The Toyota 86, formerly known as the Scion FRS, has never tried to be a car for the masses. Appropriately named to pay homage to the AE86 Toyota Corolla Levine and Trueno from Japan, the 86 today is a true 2+2 sports car fantasy. Its 2.0L 4-cylinder boxer engine directs over 200 hp to a lightning quick and wonderfully precise 6-speed stick shifter. A true rear-wheel-drive chassis with a Torsen limited-slip differential makes this little car unique in a market of front-drive hot hatches. The Toyota 86 is quick on its feet, nimble, toss-able, ready to step out of line in an easy to control slide, making you feel like a regular Michael Schumacher behind the wheel. There’s even a handy feature in Toyota’s electronic Vehicle Stability Control system as part of Track Mode that allows the driver extra wheel slip before taking over to coax you back on course. Luckily, there’s also a Full-Off mode which allows you complete control to slide around corners, and hopefully not into any Saguaro cactus.
With a mountain of changes in 2017, the updates for 2018 are few but significant. A new GT trim level with leather joins the group along with a top tier model called the 86 Black. Don’t worry, both still come available with the manual transmission. On the inside, the cabin has never looked better, and wraps around the driver and passenger like a custom fitted glove. Contoured sport seats and faux-suede upholstery holds you in a death grip around tight corners and the tachometer is strategically located front and center, demanding attention be paid to that bouncing needle and the portion of the rpm range colored red. As a helpful feature, each 2018 Toyota 86 comes with rear seats that fold down to expand the capacity of the small trunk. While folded down, the 86 can carry plenty of grocery’s, a few golf bags, or more importantly, a jack and extra set of wheels and tires for track days.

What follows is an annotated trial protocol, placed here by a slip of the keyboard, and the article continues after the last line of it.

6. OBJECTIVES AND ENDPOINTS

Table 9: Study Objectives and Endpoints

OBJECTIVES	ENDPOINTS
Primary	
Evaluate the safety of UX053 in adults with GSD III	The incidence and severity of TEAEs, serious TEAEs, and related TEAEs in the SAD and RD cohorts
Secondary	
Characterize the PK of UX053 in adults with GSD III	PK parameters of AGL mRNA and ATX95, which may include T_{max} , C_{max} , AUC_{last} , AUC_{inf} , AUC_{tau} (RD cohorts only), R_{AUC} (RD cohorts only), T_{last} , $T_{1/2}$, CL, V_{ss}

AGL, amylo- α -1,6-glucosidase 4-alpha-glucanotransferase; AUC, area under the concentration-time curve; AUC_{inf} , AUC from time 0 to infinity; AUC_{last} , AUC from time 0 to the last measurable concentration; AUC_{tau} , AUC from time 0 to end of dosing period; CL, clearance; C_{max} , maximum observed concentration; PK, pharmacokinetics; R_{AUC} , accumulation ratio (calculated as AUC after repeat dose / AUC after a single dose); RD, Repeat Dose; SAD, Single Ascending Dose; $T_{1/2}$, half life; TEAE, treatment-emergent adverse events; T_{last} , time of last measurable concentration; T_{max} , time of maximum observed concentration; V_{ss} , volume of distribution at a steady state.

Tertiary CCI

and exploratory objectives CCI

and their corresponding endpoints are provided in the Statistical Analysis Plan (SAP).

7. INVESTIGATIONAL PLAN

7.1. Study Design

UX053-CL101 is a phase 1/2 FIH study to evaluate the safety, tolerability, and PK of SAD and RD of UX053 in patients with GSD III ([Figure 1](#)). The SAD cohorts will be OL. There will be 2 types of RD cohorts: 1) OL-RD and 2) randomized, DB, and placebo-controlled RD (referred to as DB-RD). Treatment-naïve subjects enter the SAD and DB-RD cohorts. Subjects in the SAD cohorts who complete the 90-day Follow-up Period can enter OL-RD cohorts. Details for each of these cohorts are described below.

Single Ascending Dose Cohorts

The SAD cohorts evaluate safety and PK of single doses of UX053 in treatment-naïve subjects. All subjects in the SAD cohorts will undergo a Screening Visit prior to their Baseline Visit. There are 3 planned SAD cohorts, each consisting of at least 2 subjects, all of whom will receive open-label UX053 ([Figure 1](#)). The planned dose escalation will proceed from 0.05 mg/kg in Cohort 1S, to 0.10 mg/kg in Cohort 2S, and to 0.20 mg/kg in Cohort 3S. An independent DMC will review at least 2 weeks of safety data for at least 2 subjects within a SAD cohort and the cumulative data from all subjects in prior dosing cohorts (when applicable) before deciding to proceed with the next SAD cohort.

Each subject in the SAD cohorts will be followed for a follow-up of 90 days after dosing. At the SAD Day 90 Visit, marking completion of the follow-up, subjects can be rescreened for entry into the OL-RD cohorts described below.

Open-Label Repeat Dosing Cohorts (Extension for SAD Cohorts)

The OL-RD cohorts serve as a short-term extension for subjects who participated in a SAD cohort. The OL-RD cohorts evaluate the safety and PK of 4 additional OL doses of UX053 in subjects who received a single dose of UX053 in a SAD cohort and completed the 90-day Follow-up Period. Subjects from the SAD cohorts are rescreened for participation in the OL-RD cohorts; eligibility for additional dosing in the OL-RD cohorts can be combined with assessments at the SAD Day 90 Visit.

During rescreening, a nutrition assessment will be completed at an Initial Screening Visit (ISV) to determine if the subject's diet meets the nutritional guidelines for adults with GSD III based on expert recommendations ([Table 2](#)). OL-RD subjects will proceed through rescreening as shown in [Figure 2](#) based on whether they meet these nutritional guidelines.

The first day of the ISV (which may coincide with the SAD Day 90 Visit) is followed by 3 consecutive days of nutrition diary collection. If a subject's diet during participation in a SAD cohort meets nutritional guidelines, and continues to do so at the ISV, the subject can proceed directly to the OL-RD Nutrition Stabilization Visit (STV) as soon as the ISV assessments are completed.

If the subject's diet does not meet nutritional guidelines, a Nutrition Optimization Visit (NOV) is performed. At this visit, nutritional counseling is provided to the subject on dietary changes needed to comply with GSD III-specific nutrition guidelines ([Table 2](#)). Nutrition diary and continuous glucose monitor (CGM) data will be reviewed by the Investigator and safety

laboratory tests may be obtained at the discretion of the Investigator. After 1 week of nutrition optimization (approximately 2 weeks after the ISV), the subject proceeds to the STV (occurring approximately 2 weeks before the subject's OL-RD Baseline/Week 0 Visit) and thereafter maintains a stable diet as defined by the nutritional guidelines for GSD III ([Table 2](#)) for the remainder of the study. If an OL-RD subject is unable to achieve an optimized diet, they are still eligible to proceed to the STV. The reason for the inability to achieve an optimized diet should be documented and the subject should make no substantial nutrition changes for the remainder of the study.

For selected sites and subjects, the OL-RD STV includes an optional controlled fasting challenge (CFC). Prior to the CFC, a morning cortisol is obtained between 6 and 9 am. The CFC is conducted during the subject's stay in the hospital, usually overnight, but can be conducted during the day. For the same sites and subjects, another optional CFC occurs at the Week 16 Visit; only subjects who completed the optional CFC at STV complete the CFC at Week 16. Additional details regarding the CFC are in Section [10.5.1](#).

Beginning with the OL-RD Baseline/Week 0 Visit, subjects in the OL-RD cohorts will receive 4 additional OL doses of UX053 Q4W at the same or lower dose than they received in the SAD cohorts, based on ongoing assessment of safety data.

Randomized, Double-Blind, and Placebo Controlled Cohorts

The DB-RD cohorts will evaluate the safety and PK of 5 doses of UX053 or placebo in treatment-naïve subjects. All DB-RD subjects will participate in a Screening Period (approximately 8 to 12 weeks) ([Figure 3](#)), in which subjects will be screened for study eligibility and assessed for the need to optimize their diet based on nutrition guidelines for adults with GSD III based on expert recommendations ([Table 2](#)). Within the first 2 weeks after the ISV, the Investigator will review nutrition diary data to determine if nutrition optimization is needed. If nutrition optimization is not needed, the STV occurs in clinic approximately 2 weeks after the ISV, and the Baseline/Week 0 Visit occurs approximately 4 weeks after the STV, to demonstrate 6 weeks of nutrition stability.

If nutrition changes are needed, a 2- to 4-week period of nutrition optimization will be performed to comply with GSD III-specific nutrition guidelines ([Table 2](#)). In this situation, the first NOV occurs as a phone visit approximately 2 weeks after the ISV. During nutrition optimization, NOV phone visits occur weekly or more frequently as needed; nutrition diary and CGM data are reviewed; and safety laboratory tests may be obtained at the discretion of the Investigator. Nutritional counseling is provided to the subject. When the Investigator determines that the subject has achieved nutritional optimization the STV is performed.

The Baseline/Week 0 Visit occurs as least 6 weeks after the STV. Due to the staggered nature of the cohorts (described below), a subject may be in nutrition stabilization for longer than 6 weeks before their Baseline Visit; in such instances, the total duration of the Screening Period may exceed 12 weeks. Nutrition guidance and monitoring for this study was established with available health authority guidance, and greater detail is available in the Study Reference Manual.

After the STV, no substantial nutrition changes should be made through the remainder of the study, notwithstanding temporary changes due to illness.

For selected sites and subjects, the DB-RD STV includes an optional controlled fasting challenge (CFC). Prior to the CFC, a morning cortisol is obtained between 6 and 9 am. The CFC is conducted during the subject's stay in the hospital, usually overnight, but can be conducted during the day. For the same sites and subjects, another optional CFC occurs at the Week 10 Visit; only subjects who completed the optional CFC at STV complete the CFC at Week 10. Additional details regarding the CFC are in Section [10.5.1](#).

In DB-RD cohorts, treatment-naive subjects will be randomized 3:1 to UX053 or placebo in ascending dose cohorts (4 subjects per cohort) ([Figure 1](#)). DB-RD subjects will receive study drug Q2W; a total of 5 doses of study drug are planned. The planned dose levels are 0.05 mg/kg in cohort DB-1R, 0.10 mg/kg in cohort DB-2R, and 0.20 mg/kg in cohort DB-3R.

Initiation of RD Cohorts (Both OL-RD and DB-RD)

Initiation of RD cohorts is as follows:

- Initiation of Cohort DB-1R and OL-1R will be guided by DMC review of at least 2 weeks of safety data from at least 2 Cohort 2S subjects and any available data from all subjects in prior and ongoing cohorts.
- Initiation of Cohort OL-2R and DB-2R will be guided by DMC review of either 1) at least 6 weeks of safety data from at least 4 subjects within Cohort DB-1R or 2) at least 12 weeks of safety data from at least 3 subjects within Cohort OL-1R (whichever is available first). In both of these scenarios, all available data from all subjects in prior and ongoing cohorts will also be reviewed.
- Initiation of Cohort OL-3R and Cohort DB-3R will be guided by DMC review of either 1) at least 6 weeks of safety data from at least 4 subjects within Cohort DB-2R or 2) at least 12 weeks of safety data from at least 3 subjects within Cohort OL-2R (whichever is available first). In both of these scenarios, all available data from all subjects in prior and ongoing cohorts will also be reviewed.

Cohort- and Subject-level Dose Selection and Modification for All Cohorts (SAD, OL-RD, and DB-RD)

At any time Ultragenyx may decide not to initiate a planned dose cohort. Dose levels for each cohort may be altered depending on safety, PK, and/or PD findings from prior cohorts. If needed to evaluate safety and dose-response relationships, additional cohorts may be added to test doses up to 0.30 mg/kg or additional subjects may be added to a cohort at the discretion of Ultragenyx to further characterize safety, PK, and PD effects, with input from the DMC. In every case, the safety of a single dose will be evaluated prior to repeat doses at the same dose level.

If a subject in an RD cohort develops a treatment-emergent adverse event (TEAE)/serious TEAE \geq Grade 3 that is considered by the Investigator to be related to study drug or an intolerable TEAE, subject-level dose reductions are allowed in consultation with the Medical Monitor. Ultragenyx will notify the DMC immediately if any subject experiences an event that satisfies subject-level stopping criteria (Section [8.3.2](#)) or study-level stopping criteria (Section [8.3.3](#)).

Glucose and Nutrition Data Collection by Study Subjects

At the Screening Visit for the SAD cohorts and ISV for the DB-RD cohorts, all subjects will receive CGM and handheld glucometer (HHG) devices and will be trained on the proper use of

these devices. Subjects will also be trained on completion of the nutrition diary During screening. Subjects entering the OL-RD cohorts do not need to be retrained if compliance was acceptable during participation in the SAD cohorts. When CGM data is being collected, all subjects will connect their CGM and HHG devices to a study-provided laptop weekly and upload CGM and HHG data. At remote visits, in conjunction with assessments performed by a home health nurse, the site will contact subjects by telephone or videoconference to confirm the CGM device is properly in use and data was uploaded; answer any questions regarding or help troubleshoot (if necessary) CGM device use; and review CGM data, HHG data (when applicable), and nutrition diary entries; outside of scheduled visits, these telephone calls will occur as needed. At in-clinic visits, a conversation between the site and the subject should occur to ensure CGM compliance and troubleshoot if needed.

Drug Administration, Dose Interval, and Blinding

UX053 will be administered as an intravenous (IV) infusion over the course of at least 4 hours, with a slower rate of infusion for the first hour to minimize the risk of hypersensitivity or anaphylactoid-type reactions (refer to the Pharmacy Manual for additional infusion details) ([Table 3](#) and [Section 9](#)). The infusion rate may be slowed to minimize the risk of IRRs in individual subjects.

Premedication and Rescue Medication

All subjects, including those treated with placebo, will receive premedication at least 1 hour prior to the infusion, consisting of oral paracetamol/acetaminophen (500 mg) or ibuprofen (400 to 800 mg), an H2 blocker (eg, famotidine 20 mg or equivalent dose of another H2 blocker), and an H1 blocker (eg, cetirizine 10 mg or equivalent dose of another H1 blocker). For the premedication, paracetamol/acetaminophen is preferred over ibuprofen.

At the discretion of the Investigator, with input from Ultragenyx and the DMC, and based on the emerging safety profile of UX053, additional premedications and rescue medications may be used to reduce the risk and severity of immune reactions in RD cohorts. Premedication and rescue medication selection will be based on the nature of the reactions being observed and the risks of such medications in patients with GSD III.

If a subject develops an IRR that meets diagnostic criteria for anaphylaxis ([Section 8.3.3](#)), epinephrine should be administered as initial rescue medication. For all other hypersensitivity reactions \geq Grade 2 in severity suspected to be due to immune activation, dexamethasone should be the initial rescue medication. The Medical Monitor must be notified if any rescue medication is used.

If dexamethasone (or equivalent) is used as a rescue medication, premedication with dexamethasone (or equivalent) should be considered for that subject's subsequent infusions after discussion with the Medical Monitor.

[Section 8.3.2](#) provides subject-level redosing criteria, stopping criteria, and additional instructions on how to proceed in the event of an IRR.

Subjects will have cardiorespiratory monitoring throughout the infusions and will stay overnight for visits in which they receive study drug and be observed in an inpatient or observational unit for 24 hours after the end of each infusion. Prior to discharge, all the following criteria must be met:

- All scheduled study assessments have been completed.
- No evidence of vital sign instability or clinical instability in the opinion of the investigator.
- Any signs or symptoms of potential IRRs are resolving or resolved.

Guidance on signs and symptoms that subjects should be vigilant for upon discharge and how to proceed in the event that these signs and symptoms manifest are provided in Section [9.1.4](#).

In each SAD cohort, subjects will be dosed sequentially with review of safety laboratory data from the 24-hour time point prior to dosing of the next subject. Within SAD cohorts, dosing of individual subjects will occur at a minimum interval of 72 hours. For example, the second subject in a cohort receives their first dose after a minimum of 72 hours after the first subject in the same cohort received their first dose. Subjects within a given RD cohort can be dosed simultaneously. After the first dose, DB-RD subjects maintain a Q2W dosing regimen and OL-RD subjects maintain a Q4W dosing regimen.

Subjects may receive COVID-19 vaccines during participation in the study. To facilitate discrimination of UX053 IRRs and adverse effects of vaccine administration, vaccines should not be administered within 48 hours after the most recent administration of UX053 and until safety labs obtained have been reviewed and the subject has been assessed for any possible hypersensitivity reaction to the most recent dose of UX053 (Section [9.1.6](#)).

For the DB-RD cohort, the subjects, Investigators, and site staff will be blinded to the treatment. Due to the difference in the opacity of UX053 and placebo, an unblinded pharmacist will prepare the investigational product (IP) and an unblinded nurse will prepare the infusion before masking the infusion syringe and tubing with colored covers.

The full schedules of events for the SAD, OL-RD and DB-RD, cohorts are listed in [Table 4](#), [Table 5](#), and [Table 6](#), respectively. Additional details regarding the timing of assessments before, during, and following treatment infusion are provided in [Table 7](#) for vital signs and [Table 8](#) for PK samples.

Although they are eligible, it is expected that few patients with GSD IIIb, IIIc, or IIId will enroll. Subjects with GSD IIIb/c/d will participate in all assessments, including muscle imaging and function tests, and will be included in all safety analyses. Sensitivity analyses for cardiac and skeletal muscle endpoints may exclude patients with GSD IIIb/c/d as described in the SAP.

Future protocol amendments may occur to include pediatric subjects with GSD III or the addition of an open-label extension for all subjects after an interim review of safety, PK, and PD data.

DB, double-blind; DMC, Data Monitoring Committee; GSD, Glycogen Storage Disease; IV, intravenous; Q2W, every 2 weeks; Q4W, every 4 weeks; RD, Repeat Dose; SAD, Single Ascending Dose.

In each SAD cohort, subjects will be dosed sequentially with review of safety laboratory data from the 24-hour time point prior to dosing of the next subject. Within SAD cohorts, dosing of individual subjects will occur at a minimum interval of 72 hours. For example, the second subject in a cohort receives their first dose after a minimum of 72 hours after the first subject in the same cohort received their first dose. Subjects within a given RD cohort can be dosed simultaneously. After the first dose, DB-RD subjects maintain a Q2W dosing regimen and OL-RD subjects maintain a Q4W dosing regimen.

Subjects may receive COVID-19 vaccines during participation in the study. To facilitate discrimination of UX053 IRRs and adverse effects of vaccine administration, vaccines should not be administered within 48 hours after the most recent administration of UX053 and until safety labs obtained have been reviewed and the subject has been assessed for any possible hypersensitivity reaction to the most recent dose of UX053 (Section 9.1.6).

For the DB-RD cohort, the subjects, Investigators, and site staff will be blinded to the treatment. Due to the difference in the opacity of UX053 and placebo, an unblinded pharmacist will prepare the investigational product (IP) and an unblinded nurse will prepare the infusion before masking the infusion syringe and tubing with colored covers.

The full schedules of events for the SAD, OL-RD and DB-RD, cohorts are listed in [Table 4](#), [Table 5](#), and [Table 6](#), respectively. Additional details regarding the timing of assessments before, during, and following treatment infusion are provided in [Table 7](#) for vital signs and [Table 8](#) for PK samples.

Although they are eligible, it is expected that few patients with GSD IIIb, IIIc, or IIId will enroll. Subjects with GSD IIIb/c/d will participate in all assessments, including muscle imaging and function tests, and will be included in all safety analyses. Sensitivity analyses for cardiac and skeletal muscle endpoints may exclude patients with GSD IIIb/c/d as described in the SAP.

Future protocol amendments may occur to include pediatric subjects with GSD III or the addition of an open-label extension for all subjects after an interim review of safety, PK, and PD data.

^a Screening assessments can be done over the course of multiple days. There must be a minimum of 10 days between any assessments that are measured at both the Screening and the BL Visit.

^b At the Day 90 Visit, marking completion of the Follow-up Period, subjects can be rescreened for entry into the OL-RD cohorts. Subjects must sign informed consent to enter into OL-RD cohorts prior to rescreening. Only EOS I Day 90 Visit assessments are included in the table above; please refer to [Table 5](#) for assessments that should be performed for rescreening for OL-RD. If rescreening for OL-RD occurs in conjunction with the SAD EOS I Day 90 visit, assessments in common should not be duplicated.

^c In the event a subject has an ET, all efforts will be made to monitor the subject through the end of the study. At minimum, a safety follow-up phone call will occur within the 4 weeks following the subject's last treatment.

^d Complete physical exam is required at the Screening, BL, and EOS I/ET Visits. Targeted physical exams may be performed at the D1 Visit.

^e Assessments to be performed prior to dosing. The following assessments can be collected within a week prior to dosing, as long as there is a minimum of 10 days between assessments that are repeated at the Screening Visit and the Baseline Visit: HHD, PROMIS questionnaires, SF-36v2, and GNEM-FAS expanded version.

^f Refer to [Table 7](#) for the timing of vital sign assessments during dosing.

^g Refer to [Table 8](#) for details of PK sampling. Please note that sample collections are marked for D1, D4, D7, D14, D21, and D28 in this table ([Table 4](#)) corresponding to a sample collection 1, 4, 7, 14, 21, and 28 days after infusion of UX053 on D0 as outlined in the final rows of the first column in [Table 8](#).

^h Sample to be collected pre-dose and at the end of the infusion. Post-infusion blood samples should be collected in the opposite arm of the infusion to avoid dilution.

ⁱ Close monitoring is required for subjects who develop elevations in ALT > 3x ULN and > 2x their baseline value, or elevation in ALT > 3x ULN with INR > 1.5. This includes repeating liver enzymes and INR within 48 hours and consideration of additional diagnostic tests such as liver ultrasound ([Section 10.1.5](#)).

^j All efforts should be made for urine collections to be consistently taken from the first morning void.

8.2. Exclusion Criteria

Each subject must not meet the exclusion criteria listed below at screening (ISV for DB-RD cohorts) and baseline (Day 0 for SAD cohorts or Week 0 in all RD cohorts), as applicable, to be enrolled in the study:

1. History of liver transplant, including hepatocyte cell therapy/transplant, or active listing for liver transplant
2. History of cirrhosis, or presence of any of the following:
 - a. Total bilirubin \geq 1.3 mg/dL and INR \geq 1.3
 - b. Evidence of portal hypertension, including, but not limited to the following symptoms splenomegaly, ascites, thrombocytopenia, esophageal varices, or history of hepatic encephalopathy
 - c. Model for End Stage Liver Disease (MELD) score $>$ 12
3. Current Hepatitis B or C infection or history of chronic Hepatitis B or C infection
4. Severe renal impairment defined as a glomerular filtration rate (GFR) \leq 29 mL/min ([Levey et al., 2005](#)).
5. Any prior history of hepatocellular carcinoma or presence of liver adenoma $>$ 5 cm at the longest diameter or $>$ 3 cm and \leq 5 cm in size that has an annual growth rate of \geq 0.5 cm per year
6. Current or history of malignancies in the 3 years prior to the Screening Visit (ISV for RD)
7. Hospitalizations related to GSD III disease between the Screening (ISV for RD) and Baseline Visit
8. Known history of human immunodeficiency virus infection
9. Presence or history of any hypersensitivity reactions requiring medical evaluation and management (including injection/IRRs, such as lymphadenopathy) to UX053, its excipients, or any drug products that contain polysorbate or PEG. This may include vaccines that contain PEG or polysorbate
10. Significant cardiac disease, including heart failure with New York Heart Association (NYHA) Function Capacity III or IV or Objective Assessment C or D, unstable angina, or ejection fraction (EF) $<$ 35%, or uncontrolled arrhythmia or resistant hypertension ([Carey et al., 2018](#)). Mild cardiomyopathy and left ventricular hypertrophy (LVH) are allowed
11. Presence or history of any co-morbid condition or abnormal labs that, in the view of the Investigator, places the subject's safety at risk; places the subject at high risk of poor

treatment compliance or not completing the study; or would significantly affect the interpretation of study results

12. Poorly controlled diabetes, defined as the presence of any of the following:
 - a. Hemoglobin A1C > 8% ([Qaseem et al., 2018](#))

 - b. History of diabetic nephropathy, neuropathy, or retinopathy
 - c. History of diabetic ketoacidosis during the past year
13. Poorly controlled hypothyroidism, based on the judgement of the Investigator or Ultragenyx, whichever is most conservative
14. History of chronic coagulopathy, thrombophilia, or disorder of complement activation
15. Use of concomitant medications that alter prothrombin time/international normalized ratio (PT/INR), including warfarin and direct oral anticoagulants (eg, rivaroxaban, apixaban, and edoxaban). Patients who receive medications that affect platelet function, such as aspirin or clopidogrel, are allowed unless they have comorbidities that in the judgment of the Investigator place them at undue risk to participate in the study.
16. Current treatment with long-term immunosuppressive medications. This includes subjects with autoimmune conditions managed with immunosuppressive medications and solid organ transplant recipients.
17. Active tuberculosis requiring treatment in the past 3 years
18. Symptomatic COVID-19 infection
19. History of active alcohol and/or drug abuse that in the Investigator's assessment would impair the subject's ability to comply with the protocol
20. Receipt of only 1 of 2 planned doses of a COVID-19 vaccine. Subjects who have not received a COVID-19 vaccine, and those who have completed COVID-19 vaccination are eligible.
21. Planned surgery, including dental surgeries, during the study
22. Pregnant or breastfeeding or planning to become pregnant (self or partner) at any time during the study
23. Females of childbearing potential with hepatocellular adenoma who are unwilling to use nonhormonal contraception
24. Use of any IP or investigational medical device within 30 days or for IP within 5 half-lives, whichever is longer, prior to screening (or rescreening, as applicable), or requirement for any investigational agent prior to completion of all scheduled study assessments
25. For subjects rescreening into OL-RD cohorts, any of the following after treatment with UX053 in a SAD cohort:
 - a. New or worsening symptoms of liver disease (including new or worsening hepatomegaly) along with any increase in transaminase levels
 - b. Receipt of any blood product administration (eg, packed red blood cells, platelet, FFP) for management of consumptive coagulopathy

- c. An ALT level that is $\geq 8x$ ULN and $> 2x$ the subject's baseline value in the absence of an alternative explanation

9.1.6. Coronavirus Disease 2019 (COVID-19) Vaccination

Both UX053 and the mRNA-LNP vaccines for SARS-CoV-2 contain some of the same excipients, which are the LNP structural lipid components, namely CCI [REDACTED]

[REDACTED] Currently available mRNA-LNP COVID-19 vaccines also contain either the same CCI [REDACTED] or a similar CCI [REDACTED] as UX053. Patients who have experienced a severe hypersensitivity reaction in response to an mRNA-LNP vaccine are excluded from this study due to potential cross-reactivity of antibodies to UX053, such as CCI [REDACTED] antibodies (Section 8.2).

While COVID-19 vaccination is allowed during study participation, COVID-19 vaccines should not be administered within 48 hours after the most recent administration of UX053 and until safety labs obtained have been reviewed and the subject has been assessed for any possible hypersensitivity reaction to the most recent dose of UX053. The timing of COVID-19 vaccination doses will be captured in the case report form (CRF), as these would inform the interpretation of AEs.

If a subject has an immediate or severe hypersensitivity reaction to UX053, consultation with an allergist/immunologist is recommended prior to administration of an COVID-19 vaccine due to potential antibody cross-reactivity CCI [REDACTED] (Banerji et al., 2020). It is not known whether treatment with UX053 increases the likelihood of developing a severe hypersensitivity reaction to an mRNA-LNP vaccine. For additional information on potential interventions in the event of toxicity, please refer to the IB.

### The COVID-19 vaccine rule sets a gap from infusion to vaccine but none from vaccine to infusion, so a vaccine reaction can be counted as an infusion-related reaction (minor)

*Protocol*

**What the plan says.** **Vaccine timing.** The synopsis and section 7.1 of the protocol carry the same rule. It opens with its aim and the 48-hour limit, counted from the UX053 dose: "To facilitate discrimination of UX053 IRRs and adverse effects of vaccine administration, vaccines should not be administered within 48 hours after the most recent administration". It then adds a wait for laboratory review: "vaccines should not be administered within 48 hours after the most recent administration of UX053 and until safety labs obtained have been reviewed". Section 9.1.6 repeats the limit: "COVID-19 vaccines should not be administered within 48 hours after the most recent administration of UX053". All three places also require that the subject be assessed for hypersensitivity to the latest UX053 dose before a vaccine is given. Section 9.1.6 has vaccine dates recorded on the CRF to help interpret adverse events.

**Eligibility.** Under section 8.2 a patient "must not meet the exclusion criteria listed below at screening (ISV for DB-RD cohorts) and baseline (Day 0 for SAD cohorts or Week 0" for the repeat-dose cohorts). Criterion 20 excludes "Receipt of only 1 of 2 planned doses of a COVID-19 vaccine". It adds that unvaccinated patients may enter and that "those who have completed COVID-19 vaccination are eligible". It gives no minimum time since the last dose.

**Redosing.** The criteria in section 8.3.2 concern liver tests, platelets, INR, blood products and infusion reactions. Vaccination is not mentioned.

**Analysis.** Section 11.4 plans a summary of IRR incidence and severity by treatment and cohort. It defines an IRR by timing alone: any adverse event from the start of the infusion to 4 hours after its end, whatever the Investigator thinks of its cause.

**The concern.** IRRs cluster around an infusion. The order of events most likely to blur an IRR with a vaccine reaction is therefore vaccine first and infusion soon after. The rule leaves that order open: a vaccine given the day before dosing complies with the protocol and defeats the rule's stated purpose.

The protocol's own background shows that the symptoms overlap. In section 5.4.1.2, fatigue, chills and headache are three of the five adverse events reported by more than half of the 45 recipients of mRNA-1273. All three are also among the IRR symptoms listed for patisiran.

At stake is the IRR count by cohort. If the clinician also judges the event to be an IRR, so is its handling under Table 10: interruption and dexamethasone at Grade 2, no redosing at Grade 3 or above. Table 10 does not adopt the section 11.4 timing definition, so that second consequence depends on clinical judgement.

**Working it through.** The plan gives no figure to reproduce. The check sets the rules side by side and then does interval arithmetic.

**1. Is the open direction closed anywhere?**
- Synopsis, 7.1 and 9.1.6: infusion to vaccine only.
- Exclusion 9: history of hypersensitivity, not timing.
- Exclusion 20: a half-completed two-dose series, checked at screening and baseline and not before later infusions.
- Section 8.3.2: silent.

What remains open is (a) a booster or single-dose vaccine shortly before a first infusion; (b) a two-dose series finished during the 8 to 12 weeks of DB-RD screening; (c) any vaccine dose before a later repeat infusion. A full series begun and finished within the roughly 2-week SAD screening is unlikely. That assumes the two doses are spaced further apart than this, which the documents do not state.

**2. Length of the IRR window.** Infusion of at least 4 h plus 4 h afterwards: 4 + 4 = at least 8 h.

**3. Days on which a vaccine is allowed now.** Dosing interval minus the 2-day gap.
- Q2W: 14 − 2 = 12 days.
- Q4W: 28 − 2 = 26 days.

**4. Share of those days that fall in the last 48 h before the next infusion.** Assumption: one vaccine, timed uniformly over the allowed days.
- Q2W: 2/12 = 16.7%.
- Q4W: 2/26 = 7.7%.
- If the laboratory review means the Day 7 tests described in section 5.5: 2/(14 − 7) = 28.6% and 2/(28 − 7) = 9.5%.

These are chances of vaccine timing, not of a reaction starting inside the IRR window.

A freshened up face carried over from 2017 continues to look great. The long, low hood and crouched stance of the 86 recalls the legendary Toyota 2000 GT of 1967. In factory form, you won’t find any design elements that feel too gaudy or aftermarket. Lines are tight and tidy and proportions give a muscular, yet simplistic impression. As good as the design may be, the beauty of the Toyota 86 is its ample aftermarket support that can supply any owner with any vented and scooped hood, giant rear wing or wide-body kit their heart desires. Customize away!
As I said in the beginning, the new Toyota 86 isn’t for everyone. Interior space is limited and its low ride height with little suspension travel, narrow tires and short wheel base can make for a jarring ride experience unless the road is perfectly paved. The engine is lively and a little intrusive, and finding someone who can operate a manual shifter is only getting harder and harder these days. In addition, many faster and more powerful cars can be found for just a little more money like the Golf GTI or Civic Type R. Still, the Toyota 86 will fill you up if you crave a driving experience that’s visceral and reflexive. If you want a car that dives for the corners, almost anticipating your driving inputs before you’ve even made them, begging you to push harder and play a little longer. If you want a car that makes you smile big toothy smiles because it’s just down-right fun to drive, than the Toyota 86 might just be a test drive away from becoming the car for you.
By: Brandon Randall
Price as tested: $29,280.00